The idea that knowledge is power is, I believe, fundamentally false and thus misleading, not least when the presumed omniscience of God is equated with omnipotence, and we get this paradoxical notion of God as almighty – indeed, as The Almighty.
This, to me, is a contradiction in terms, since anything genuinely powerful because rooted in free will and able to exploit that freedom to the, let me say, beautiful limit or even, beyond or, rather, behind that, to an infinite degree … is the antithesis of God or, more correctly, of the godly, as of godliness, conceived as the outer manifestation, in the nearest equivalent to ego that metaphysics has, namely superconsciousness, of Heaven, meaning the supersensibility of metaphysical soul which, contrary to popular prejudice, has less to do with knowledge than with the joyful peace that surpasses all understanding, not least that of the ego as a knowledgeable polarity, on state-hegemonic axial terms, to the beauty of free will.
Even on those axially-restricted terms, knowledge and power are two entirely different things and therefore in no way equivalent, but, as noted above, polar.
Omniscience, in the sense of metaphysical understanding, may be a godly attribute, but it is not the same as – nor should it be equated with – omnipotence, as though the ability to understand everything, including what is less than and even contrary to metaphysics, necessarily made one omnipotent and, hence, almighty.
The fact that, in conventional or traditional religion, God is equated with power is an indication of how limited and indeed fundamentally false such religion actually is, since power has more to do with Devil the Mother, so to speak, than ever it does with God the Father, notwithstanding the fact that the latter is in itself a misnomer that puts the metaphysical emphasis – presuming upon a metaphysical connotation – in the wrong place, namely on the nearest equivalent to ego that metaphysics superconsciously has rather than on the actual fulcrum of metaphysics, which I tend to equate with Heaven the Holy Soul – a term completely beyond trinitarian traditions.
But a religion that is not even falsely metaphysical but fundamentally metachemical, identifying Devil the Mother, as it were, with God the Father, as, if you will allow me, ‘the best of a bad job’ starting point for religion, as traditionally understood in the West and even the Middle East, in terms of sugar-coating the overwhelming female dominance of life, as of the Cosmos in terms of stellar bodies, by hyping the former as the latter, can only make the theological mistake, if I may reverse my initial premise, of equating omnipotence with omniscience, as of vanity with righteousness, or power with knowledge, to the detriment of Truth, where even omniscience, as of enlightenment, is a halo-like superconscious by-product of a much deeper reality that is as far removed, in its impressive beingfulness, its metaphysical sentience, from any expression of power through free will as it is possible for any two entities to be.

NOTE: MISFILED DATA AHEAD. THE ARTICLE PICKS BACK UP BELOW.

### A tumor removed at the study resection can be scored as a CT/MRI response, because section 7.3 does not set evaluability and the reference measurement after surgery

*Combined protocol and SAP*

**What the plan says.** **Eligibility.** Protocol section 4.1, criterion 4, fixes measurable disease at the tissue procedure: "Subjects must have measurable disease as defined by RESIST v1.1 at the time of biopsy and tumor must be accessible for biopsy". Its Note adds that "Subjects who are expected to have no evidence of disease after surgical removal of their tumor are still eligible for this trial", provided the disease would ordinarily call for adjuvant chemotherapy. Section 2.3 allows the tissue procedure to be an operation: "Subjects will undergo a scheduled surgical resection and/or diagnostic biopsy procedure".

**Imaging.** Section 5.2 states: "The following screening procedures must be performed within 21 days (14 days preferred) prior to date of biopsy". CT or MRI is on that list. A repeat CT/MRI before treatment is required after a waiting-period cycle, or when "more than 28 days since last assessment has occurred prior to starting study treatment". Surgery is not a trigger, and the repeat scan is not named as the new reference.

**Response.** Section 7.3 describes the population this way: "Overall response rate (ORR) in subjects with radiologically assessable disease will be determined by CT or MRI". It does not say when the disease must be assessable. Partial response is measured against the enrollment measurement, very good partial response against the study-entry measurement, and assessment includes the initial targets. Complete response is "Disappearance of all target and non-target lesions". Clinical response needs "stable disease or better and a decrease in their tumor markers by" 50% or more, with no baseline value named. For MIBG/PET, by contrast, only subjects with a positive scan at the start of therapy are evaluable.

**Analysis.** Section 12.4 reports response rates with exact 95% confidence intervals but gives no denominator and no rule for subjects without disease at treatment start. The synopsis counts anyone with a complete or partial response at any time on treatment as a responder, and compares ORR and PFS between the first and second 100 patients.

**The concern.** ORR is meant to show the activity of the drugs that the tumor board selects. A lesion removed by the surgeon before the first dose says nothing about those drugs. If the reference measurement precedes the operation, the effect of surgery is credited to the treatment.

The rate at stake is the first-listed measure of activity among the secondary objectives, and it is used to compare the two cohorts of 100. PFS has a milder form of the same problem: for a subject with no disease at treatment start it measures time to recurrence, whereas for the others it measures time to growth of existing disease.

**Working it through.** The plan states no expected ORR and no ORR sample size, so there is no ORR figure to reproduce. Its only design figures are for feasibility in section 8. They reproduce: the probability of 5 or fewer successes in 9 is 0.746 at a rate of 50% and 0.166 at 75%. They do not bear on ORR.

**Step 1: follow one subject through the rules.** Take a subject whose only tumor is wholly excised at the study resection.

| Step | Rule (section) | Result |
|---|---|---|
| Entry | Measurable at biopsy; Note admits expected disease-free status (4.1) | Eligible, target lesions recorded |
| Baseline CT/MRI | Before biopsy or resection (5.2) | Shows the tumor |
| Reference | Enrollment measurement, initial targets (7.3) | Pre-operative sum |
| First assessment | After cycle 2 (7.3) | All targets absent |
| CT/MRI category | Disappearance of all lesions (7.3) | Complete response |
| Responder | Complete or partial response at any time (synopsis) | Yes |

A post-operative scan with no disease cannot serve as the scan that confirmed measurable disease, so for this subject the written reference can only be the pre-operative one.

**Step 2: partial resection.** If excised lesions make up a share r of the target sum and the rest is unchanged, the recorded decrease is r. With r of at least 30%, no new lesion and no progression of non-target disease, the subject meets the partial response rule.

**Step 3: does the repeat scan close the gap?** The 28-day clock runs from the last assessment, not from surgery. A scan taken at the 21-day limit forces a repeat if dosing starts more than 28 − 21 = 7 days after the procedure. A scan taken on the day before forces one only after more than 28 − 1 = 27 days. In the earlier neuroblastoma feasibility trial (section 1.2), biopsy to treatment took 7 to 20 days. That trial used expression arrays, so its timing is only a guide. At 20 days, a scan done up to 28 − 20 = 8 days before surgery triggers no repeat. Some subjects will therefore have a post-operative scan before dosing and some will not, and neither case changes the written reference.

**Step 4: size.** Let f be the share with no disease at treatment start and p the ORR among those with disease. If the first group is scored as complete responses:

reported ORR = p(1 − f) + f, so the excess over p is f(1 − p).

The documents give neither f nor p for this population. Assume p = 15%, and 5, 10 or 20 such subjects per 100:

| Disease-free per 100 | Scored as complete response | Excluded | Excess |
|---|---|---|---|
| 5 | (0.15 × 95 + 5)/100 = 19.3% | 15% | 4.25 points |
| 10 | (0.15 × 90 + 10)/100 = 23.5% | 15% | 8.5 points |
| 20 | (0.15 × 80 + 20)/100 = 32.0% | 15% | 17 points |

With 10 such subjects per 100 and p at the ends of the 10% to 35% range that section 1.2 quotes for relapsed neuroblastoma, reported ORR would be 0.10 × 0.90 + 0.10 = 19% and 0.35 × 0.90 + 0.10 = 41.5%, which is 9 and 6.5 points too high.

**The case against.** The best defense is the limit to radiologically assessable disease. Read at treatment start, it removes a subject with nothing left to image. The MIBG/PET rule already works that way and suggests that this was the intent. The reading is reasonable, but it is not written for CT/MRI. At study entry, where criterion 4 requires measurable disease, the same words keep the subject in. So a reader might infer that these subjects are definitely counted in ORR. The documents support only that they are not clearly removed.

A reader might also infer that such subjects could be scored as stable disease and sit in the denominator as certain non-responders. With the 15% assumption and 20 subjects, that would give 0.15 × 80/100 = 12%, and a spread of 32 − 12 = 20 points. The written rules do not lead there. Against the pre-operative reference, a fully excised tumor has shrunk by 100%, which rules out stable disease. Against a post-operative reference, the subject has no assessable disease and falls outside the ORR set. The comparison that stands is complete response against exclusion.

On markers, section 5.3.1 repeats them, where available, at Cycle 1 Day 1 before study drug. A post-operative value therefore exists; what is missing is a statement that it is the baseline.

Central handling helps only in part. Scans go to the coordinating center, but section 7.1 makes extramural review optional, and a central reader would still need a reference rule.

The fact is that alpha and omega, will and soul, noumenal soma and noumenal psyche, Devil (the Mother) and Heaven (the Holy Soul), omnipotence and, for want of an alternative term, omniscience, have absolutely nothing in common, being completely antithetical.
But hegemonic positions on the same axis, namely a state-hegemonic one, are not antithetical – as across the axial divide – but simply polar, and therefore capable of interacting or ‘working together’ in the interests of a common axial cause. Such is the case with will and ego, or, in simple parlance, power and knowledge, and the latter could be described as existing in a Faustian pact with the former, as of knowledge put to the service of will for purposes of empirically exploiting what is not state-hegemonic but axially contrary to it – namely church-hegemonic, where the respective hegemonic positions are less will and ego than … spirit and soul, less power and knowledge or, rather, form than …glory and contentment, in a like-polar opposition of gender.
These, too, form a kind of polar pact along what has been described as church-hegemonic axial lines. But the exploitation of glory by both form and power tends to preclude the triumph of contentment and the corresponding liberation of the relevant masses from the hegemony of glory, and that, for any religion that is in any degree true, remains a grave problem, but a problem which it should be within its ability to solve, to the satisfaction of metaphysics and its subordinate gender corollary, pseudo-metachemistry.